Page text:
Reuben's Home Inspection Blog


Why municipal inspectors wear blinders


I've taken many building code classes that were taught by the Building Official for the City of New Hope, Roger Axel.  He's a fantastic teacher.  In his classes, I remember him repeatedly telling us to take off the blinders; what he meant by this was to not miss the forest for the trees.  Sure, the deck ledgerboard has lag screws every six inches... but if the house was built with floor trusses, what are those lag screws going in to? The wall sheathing? Look at the big picture, keep an open mind, don't make assumptions, question everything.

Deck Lag Screw In To Nothing

Despite this sage advice, municipal inspectors often have to wear blinders.  This blog post isn't about deck construction.  This post is about why municipal inspectors have to wear blinders.

Here's a common scenario: I inspect a home for a buyer, and I come up with a list of electrical defects that are potential fire hazards.  The buyer asks the seller to fix the stuff.  Two days later the seller calls me, and she's not happy.

Seller: "Hello Mr. Saltzman, you told my buyer a lot of bad information about my electric service.  I just had the Minnesota State Electrical Inspector out at my house last year, and they said everything was fine."

Me: "Why did you have the state inspector at your house?"

Seller:  "I had my basement finished off, and they approved all the work.  They wouldn't have signed off on it if there were problems!"

Ah, but that's not true.  When a permit gets pulled for work being done at a property, the permit fee covers the cost of the inspections to make sure the work being done is correct.  Again, the work being done... not all the work that was ever done at the house.  A $50 electrical permit for some wiring in the basement doesn't cover the inspection of the entire electric service at the house.  The electrical inspector is being paid to look at the work that's being done, and that's it.  If there is a glaring electrical defect that has nothing to do with the work being done, will the electrical inspector require repair?  It depends.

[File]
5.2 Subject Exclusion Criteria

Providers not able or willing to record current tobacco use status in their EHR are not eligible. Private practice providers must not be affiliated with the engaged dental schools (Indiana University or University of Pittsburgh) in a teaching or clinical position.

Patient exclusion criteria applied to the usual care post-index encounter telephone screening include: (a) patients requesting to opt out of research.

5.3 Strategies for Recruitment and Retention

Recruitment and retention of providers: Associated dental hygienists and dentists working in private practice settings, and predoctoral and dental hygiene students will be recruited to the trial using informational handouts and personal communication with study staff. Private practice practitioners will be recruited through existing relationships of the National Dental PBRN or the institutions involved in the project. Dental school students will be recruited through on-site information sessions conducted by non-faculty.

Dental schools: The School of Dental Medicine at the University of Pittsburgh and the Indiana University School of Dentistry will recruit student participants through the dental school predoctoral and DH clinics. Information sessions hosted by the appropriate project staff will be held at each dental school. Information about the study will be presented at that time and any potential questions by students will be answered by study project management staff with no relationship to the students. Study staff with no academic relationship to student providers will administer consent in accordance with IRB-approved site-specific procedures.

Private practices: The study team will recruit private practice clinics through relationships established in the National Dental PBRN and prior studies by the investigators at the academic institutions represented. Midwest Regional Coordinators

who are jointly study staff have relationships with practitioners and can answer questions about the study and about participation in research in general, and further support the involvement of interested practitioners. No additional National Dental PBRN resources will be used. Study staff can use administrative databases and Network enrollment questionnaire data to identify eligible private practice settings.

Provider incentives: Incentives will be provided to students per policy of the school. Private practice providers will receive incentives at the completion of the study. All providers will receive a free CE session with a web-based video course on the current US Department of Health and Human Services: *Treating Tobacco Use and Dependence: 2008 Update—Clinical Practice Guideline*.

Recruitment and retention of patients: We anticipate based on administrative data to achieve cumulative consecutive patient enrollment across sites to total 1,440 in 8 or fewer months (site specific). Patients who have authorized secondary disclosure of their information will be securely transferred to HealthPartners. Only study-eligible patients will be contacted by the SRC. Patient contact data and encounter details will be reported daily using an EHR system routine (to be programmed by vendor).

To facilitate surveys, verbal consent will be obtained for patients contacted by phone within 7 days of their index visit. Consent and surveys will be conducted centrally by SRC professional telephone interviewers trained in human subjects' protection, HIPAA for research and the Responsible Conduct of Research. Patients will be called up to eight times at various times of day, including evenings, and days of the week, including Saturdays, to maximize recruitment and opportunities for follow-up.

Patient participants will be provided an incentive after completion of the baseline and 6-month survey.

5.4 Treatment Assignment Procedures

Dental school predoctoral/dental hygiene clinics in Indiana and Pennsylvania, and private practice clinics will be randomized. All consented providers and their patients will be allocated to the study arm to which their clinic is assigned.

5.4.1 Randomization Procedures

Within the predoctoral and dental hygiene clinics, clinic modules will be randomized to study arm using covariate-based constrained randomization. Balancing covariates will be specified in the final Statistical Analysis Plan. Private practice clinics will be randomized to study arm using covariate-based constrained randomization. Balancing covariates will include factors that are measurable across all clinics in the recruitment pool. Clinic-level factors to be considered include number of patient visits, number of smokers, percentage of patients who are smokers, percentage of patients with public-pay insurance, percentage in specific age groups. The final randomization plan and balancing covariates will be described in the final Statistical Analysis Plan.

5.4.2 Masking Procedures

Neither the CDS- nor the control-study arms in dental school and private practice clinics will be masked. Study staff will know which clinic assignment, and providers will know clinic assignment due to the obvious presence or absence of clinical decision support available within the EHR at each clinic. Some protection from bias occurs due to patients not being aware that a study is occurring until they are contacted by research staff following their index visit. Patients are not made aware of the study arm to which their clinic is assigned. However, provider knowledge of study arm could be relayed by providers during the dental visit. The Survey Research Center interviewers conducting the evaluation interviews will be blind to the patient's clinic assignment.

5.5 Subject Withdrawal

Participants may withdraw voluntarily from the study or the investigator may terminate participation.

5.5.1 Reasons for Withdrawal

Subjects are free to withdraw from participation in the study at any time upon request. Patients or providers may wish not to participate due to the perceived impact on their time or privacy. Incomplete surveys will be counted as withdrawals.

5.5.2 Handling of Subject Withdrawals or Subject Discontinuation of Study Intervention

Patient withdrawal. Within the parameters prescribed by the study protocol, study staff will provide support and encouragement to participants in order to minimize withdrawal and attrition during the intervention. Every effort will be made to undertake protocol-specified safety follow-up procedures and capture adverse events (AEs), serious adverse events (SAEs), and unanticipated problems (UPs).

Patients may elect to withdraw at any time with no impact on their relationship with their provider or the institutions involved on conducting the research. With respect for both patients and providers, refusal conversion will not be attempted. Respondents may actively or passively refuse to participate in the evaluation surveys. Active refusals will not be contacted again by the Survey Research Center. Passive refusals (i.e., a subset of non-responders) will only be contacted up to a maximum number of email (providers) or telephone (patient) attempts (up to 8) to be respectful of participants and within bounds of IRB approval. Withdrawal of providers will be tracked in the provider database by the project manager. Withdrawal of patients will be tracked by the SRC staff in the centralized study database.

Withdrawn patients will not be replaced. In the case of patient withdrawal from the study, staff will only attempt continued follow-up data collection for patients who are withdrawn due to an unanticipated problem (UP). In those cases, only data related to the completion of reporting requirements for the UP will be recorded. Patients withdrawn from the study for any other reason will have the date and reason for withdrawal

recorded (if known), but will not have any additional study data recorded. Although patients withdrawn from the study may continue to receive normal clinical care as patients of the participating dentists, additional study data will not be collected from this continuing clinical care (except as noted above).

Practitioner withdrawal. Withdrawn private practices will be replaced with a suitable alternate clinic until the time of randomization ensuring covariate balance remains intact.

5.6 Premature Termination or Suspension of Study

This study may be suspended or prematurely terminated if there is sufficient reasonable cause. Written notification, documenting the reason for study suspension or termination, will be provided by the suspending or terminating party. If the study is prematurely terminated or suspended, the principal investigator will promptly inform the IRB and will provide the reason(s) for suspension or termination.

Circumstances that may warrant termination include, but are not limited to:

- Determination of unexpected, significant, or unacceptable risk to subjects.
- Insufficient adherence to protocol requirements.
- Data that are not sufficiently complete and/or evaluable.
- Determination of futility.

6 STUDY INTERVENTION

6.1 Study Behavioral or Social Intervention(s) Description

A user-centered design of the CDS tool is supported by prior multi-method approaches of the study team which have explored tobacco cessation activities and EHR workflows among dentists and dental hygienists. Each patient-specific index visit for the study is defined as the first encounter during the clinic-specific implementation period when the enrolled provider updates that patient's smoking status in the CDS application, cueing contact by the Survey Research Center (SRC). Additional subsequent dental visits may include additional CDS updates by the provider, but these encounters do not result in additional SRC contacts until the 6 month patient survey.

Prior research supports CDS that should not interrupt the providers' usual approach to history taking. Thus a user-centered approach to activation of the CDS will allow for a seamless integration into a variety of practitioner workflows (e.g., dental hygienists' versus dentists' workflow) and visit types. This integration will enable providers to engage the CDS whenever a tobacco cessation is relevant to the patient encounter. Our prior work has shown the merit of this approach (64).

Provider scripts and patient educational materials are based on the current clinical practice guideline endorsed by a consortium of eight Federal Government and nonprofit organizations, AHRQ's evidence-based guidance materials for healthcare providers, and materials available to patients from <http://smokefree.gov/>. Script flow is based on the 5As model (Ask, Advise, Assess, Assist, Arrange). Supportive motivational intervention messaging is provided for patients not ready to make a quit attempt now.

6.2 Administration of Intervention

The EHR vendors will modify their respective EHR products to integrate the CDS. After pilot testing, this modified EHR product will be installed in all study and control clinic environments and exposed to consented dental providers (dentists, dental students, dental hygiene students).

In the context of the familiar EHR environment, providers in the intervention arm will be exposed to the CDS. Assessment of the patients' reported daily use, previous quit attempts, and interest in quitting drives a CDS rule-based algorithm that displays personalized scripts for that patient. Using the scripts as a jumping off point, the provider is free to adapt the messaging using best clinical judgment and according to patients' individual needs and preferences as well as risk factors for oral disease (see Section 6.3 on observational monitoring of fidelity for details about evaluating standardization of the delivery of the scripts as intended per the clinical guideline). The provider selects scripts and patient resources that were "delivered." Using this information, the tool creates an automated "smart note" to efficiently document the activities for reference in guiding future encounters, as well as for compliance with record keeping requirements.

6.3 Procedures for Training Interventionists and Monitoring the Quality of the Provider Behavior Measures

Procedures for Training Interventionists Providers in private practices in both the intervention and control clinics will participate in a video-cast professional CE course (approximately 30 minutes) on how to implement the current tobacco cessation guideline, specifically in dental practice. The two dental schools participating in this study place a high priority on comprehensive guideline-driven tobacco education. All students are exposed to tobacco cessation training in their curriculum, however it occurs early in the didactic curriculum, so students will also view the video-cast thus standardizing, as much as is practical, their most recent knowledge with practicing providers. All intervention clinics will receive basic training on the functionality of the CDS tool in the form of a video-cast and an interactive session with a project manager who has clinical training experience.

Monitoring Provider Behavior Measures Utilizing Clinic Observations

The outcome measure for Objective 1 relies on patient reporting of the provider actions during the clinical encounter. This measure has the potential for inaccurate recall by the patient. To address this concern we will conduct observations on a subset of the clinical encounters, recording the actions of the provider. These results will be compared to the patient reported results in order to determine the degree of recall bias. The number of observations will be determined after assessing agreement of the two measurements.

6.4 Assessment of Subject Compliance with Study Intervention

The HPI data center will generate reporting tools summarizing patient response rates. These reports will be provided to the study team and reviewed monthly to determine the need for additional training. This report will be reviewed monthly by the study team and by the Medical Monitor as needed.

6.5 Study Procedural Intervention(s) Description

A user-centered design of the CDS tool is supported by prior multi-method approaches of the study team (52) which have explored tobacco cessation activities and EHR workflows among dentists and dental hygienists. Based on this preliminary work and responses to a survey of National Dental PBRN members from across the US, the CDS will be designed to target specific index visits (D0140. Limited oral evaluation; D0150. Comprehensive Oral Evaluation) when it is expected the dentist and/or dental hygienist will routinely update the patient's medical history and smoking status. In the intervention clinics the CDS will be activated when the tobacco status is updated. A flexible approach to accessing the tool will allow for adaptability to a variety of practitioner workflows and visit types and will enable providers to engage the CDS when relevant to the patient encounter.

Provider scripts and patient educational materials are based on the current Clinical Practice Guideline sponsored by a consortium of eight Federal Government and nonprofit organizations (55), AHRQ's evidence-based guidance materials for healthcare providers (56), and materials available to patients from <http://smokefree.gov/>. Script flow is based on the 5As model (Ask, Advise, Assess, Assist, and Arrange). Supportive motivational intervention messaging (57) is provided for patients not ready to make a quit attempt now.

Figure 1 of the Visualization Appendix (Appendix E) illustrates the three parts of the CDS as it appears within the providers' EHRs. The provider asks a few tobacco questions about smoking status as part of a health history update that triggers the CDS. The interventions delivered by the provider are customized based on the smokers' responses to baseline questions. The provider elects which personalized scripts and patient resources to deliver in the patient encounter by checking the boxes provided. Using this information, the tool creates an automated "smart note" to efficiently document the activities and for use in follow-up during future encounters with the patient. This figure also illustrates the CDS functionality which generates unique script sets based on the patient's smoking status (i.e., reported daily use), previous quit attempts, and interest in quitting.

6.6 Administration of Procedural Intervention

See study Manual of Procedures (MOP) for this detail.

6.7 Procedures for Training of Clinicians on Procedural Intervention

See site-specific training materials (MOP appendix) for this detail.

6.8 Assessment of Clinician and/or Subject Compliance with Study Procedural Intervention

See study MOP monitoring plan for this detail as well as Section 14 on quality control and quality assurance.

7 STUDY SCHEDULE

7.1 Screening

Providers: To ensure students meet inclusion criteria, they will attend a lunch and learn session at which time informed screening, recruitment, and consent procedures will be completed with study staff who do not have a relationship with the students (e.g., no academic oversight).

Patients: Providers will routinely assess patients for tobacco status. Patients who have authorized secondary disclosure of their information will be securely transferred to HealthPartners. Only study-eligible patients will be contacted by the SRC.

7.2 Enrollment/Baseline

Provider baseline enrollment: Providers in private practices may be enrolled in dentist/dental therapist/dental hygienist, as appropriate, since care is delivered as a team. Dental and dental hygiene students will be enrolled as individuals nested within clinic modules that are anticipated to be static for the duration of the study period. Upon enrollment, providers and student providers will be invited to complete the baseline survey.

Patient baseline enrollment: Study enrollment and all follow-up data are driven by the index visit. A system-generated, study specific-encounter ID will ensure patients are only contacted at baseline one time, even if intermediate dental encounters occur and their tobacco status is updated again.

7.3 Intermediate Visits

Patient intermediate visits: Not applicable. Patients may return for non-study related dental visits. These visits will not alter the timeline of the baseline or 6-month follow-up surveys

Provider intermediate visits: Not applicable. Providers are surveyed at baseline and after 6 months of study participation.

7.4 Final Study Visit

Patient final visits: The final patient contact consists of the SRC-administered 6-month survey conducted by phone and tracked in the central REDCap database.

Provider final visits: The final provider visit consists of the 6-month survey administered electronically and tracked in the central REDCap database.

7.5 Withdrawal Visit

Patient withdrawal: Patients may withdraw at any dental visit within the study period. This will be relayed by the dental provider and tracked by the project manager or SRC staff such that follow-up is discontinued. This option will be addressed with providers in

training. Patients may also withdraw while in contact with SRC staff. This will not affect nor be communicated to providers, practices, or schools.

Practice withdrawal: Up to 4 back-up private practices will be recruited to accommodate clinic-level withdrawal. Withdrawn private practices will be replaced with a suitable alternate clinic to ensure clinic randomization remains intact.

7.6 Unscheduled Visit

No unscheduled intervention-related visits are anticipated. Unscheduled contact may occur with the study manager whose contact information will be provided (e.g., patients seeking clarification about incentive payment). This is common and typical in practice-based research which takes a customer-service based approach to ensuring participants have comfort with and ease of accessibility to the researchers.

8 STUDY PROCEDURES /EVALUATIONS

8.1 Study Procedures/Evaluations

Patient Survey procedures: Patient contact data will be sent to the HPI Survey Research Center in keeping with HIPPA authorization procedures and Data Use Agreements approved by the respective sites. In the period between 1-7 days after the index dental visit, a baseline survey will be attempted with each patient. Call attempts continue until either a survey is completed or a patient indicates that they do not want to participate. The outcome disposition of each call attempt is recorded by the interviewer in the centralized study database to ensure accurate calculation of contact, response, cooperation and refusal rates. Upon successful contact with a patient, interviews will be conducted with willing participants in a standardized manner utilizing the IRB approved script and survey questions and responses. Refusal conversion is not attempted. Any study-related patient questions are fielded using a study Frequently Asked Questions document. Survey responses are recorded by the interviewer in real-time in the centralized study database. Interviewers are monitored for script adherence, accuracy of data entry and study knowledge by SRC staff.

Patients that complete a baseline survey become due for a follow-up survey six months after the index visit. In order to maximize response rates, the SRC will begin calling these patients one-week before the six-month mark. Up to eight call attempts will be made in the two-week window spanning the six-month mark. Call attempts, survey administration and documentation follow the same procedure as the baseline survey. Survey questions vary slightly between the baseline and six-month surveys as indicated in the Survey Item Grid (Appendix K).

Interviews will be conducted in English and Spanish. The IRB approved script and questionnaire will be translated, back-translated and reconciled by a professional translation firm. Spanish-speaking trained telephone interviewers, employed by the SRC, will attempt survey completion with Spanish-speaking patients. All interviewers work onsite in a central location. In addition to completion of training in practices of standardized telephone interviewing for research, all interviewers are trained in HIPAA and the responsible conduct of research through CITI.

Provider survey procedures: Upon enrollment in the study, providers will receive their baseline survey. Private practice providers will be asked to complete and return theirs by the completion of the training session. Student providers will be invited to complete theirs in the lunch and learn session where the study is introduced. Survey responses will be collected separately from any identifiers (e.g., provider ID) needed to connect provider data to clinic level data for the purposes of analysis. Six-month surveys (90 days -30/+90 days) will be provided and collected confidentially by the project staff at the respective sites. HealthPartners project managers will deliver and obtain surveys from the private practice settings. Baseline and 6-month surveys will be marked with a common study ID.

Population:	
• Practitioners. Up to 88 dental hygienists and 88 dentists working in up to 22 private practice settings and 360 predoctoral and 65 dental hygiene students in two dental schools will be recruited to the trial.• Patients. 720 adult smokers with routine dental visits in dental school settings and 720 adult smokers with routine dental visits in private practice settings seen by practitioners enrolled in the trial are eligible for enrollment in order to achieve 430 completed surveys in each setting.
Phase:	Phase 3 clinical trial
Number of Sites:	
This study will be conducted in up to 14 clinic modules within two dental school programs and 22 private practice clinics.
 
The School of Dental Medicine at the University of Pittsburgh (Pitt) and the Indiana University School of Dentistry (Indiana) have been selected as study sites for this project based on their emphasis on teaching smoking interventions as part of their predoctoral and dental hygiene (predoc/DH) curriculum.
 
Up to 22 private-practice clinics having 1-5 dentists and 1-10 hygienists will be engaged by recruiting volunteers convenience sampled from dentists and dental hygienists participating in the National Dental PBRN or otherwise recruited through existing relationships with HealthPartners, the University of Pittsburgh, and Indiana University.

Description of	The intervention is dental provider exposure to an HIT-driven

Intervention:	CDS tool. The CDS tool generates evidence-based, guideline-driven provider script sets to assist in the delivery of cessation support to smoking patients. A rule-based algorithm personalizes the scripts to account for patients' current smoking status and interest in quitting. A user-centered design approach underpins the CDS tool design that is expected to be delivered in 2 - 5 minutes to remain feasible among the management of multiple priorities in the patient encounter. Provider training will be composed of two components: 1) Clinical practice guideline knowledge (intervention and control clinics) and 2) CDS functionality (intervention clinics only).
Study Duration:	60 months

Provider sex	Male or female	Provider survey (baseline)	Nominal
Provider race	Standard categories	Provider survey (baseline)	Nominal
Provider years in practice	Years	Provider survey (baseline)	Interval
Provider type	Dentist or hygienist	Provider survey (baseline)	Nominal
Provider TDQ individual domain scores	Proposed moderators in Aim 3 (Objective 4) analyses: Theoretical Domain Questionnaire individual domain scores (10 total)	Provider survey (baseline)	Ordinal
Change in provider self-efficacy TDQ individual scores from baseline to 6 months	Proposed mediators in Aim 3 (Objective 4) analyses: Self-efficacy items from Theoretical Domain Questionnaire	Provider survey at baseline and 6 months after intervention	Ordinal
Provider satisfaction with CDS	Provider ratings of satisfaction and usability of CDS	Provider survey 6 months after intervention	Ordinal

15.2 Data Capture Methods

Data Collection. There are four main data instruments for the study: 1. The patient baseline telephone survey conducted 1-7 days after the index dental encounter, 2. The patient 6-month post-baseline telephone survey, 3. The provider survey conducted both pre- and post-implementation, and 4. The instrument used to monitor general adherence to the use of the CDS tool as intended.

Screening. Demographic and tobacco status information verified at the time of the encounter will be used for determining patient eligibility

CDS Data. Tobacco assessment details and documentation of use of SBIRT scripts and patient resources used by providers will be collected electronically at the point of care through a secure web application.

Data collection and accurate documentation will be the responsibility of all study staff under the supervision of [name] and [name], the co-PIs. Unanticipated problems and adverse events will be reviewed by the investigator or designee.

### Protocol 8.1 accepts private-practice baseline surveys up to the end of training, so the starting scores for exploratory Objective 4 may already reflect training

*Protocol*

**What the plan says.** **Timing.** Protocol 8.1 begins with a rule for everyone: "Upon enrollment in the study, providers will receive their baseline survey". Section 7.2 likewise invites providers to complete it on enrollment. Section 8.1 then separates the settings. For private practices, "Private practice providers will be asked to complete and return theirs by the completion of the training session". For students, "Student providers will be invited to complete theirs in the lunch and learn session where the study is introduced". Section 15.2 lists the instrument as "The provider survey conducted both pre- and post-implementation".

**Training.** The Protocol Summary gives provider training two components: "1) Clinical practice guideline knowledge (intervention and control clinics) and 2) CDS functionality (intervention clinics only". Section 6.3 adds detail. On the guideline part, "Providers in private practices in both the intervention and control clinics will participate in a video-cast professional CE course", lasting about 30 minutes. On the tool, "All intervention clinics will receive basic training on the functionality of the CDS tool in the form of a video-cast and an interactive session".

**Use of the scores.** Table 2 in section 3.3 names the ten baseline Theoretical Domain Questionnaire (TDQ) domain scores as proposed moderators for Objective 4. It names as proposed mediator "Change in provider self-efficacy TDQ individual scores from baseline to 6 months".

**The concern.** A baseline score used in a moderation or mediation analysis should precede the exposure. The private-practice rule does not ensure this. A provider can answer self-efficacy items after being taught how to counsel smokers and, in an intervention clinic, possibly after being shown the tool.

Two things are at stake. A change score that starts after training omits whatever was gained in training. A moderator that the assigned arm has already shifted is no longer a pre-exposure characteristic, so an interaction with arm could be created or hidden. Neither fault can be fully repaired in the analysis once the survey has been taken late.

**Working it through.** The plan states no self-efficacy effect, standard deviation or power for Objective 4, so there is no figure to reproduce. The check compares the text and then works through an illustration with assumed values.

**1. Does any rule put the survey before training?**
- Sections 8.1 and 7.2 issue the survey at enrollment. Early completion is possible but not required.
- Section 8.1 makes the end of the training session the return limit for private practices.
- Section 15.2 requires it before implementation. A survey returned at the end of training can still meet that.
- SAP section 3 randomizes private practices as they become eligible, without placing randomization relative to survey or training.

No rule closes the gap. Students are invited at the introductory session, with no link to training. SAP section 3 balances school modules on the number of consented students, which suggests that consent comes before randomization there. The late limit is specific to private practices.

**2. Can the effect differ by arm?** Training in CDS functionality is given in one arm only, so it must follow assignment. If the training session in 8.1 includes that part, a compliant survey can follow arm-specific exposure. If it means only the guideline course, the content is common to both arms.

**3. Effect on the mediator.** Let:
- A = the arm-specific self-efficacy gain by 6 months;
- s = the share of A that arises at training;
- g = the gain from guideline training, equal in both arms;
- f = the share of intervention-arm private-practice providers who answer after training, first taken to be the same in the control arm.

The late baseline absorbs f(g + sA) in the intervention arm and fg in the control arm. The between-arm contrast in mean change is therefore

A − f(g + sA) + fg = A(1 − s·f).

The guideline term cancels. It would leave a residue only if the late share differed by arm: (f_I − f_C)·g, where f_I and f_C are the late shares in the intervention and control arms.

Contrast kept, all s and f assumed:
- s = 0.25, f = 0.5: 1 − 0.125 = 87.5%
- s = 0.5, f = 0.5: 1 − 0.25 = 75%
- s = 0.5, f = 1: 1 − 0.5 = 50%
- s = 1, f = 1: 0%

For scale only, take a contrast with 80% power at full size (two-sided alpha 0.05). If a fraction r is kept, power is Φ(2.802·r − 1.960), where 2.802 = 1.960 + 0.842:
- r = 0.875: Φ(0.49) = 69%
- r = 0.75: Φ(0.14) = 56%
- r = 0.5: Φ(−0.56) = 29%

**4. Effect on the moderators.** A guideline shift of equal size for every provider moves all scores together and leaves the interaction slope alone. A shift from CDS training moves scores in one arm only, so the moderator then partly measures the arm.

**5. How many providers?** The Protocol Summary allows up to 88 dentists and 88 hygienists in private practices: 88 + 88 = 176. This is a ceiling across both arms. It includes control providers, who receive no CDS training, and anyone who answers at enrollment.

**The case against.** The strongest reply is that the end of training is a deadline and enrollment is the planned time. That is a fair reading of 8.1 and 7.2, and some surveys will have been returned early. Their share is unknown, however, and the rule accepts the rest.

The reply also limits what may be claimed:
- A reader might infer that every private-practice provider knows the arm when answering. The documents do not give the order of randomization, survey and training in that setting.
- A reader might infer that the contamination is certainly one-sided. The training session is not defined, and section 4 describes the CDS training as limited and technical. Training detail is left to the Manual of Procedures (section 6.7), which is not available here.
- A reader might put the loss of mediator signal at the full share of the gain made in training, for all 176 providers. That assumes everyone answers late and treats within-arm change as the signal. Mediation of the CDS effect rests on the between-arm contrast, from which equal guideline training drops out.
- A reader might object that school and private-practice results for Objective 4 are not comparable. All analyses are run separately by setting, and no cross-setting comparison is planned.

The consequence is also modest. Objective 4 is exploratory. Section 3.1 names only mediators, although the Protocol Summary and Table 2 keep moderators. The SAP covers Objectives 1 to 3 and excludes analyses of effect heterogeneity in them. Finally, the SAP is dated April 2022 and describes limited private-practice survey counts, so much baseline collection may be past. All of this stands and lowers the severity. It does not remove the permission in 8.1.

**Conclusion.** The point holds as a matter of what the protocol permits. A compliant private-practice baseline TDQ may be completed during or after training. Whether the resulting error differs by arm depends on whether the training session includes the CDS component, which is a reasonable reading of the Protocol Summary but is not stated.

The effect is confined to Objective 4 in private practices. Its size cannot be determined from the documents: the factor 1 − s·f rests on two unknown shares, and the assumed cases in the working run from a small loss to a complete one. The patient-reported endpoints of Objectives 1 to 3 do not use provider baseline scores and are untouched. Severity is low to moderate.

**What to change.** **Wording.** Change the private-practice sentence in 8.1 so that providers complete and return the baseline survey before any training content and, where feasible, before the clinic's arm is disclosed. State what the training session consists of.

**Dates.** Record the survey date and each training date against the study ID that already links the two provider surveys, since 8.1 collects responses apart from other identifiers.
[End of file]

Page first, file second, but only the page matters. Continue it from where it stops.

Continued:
On one hand, the electrical inspector may not have the right to require repair.  If the municipal inspector is being hired to inspect the work that's being done, they have an obligation to the homeowner to approve the work if it's done properly, regardless of whatever else is going on at the house.  If an owner is replacing an electric panel, should the municipal inspector go through the entire house to make sure all the lights are wired properly, all the outlets grounded, and GFCI outlets installed to today's current code?  Probably not.

On the other hand, does the inspector have a moral obligation to report the other defects they see?  Maybe, but these defects shouldn't have any effect on the permit approval process.  If a municipal inspections department begins requiring repair of defects that aren't directly related to the work being done, what are homeowners and contractors going to start doing?  They might decide that it's too much of a hassle to pull permits, because some 'a-hole inspector' is going to start poking around for other problems as soon as he or she sets foot in the house.

Municipal inspectors need to have a delicate balance of what they look at and enforce; if they miss defects, they get labeled incompetent or lazy.  If they start requiring more repairs than what they're hired to look at, people think they're being jerks, and people stop pulling permits.  To a certain degree, municipal inspectors have to wear blinders.  I don't envy the job of the municipal inspector.

If a municipal inspector signs off on a permit, they're signing off on the work that's being done; not the entire house.


Reuben Saltzman, Structure Tech Home Inspections


Comment balloon 29 commentsReuben Saltzman • June 14 2011 05:58AM


Hi Reuben,

Nice to see you back posting. Unlike our inspectors here they tend to drive by and say "the fee will be"....

Or "I know the contractor, the work is fine". It's a shame but it still happens.